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I need to test whether each number from 1 to 1000 is a multiple of 3 or a multiple of 5. The way I thought I'd do this would be to divide the number by 3, and if the result is an integer then it would be a multiple of 3. Same with 5.

How do I test whether the number is an integer?

here is my current code:

n = 0
s = 0

while (n < 1001):
    x = n/3
    if isinstance(x, (int, long)):
        print 'Multiple of 3!'
        s = s + n
    if False:
        y = n/5
        if isinstance(y, (int, long)):
            s = s + n

    print 'Number: '
    print n
    print 'Sum:'
    print s
    n = n + 1
share|improve this question
1  
In Python 2.x, integer division always yields an integer. –  Russell Borogove Nov 3 '11 at 22:19
3  
You should be printing "Fizz" and "Buzz" –  wim Nov 3 '11 at 23:21
5  
Project Euler Problem 1 ? –  Ashutosh Dave Jan 30 '13 at 13:56

4 Answers 4

up vote 33 down vote accepted

You do this using the modulus operator, %

n % k == 0

evaluates true if and only if n is an exact multiple of k. In elementary maths this is known as the remainder from a division.

In your current approach you perform a division and the result will be either

  • always an integer if you use integer division, or
  • always a float if you use floating point division.

It's just the wrong way to go about testing divisibility.

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1  
@Taimur answered updated –  David Heffernan Nov 3 '11 at 21:40
    
perfect, thanks a lot! –  Taimur Nov 3 '11 at 21:42
    
Great tip! Thanks –  sidonaldson Sep 3 at 11:21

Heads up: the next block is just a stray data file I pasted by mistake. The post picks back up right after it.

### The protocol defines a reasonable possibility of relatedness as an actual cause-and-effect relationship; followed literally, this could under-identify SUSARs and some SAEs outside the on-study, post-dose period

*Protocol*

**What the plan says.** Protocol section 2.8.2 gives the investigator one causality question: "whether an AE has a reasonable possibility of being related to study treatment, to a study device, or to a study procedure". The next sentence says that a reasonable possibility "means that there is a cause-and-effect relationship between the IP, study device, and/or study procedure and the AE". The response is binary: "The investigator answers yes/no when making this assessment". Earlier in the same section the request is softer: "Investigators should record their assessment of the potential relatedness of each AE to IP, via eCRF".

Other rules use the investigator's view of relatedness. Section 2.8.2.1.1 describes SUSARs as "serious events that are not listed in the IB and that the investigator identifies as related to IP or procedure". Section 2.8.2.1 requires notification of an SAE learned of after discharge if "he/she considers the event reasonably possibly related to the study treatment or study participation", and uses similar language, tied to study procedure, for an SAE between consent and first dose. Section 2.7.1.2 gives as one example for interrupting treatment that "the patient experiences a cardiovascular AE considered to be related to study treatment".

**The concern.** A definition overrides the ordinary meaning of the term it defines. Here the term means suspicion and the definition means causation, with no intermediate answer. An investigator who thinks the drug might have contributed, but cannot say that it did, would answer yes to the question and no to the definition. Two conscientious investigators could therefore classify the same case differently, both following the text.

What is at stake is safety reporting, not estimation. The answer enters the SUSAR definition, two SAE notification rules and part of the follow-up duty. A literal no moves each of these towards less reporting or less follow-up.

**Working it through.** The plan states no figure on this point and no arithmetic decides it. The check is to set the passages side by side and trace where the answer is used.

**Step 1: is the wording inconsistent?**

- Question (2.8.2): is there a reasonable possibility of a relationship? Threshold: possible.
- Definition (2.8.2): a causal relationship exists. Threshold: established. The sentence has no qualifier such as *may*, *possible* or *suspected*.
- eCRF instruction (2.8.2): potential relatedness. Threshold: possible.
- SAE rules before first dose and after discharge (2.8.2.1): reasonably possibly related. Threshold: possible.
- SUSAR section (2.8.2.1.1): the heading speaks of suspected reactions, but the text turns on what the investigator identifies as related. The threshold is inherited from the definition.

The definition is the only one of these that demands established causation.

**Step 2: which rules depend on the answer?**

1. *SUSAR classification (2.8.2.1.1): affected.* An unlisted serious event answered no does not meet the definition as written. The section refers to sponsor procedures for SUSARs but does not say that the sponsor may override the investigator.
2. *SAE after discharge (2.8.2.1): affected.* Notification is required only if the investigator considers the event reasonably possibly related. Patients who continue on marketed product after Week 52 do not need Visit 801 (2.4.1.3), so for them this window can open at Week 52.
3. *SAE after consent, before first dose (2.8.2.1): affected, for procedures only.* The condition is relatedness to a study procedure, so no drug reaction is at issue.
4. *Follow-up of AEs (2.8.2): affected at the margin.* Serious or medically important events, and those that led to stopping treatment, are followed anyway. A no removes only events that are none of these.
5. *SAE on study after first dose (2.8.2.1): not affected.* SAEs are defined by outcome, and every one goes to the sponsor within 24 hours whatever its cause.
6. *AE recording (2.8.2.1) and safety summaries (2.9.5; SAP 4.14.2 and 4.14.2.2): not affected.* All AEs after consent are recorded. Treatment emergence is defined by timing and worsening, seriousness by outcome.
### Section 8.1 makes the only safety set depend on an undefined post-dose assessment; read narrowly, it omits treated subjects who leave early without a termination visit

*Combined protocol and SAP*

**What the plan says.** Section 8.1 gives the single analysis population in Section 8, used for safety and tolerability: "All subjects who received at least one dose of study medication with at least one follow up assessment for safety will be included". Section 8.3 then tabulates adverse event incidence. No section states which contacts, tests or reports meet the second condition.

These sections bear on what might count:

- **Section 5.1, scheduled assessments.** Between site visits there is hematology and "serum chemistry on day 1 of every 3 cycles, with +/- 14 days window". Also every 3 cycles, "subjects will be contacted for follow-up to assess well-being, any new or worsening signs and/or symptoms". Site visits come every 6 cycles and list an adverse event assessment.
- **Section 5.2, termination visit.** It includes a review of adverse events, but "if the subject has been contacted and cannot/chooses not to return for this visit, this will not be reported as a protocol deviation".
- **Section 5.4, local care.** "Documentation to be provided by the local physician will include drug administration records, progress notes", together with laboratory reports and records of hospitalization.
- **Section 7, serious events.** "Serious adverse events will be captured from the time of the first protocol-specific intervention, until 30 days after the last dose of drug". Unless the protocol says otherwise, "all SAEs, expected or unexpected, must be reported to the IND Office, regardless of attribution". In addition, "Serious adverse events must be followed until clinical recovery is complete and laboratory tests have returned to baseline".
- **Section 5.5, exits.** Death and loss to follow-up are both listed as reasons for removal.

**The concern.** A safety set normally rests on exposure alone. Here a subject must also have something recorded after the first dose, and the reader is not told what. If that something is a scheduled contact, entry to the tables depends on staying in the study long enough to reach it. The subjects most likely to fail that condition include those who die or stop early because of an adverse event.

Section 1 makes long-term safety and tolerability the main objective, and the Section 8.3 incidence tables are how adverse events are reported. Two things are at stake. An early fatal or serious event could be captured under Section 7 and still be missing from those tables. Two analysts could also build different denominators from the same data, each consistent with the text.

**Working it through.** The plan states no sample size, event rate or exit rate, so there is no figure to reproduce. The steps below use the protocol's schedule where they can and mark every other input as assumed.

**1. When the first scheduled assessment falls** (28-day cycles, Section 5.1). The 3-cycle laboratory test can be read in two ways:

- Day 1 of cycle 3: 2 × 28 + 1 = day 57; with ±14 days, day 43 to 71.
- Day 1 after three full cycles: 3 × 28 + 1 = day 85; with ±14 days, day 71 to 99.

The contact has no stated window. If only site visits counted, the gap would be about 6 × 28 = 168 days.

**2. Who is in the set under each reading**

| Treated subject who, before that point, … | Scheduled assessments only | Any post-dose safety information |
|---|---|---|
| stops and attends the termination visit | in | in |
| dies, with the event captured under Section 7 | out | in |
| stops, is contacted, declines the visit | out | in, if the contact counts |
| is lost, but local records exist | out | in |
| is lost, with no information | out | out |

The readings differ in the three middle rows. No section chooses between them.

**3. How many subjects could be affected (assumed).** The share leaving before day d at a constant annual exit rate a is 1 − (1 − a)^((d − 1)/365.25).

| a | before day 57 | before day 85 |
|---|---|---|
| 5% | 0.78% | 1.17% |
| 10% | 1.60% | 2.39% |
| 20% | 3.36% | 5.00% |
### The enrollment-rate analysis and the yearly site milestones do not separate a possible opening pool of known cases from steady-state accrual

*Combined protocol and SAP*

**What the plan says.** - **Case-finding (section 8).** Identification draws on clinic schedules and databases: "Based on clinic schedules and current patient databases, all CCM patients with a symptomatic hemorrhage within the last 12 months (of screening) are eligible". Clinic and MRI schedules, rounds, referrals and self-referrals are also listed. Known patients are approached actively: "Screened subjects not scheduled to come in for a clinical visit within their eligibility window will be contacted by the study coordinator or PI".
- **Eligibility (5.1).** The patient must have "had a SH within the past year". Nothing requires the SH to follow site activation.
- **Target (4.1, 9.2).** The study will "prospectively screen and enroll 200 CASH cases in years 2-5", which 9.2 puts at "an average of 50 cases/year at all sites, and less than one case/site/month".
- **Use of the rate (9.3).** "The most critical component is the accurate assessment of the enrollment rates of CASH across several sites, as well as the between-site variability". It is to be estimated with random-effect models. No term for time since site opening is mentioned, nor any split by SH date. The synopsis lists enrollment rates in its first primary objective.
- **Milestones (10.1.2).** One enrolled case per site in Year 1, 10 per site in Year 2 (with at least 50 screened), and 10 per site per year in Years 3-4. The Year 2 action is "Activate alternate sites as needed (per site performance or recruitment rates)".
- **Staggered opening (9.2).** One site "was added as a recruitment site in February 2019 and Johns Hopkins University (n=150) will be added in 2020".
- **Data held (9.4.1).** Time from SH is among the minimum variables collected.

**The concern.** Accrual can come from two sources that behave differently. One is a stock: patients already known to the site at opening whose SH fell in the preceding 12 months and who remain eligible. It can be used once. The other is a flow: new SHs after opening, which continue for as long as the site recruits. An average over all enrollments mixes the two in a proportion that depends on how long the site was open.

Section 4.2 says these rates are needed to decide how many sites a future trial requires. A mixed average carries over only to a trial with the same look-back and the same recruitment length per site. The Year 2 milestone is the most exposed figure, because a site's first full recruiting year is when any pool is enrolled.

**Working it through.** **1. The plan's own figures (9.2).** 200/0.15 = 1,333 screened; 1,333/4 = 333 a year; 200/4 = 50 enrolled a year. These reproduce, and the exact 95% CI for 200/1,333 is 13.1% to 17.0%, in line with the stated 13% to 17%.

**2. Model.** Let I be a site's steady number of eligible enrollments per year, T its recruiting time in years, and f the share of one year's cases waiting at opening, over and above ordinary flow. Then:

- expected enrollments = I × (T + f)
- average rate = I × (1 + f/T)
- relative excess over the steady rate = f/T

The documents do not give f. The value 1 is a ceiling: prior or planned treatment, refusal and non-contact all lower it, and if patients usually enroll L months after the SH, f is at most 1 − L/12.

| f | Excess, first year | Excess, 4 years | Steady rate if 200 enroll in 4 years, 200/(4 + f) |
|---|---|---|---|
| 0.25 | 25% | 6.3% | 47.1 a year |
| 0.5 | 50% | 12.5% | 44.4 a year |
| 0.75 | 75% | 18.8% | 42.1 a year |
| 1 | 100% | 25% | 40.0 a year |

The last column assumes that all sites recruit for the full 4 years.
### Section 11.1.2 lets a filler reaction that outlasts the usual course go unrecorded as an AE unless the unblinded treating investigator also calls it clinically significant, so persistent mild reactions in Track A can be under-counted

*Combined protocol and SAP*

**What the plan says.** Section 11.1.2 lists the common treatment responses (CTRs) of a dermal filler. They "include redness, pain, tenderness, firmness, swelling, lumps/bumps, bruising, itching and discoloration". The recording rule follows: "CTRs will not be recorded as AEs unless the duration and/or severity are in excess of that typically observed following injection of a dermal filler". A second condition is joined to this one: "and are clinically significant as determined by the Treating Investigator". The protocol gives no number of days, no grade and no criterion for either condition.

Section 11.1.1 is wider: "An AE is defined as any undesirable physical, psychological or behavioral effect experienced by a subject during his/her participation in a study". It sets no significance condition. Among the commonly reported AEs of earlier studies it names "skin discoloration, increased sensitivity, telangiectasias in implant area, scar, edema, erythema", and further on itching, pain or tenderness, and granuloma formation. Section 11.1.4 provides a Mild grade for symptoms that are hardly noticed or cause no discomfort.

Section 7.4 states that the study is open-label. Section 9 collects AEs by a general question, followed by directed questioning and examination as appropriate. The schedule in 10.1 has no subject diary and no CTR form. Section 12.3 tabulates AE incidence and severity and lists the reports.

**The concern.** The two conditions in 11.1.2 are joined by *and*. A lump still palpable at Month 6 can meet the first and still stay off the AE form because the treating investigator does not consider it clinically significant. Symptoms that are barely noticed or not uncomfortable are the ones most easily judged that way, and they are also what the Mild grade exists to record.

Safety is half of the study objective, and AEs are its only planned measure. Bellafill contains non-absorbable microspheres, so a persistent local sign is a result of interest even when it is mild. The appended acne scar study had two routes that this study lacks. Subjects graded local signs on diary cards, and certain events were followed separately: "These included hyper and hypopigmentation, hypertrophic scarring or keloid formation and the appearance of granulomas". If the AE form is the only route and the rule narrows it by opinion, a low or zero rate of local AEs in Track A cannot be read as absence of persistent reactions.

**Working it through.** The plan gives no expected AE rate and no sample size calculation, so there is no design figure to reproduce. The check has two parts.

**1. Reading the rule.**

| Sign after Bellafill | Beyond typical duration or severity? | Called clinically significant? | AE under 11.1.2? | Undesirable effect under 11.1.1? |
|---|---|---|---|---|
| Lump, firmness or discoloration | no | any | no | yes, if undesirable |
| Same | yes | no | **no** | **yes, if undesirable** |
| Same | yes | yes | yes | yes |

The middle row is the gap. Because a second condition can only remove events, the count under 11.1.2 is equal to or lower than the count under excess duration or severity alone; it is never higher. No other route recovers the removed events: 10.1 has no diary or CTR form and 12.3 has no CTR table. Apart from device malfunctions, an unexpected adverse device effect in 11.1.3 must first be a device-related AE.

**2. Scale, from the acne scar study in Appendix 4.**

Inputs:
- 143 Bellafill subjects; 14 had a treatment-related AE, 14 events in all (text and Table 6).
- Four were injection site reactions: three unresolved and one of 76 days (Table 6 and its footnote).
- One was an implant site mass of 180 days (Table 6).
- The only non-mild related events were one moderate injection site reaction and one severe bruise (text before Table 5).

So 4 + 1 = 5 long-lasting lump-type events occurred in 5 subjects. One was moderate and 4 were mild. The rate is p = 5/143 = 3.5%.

For small numbers n%3 == 0 will be fine. For very large numbers I propose to calculate the cross sum first and then check if the cross sum is a multiple of 3:

def is_divisible_by_3(number):
    if sum(map(int, str(number))) % 3 != 0:
        my_bool = False
    return my_bool
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1  
Is calculating the cross sum and using the modulus operation really faster than directly using the modulus operation? If so, shouldn't you call your function recursively until the number is "small" enough? –  honk Aug 9 at 6:43

The simplest way is to test whether a number is an integer is int(x) == x. Otherwise, what David Heffernan said.

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public class Check {

    public void check(int x){
        StringBuilder sb = new StringBuilder();
        sb.append(x);
        if(x%3==0)
            sb.append("#");
        if(x%5==0)
            sb.append("*");
        System.out.println(sb);     
    }
    public static void main(String[] args) {
        Check test=new Check();     
        for(int i=0;i<=1000;i++)
            test.check(i);
    }
}
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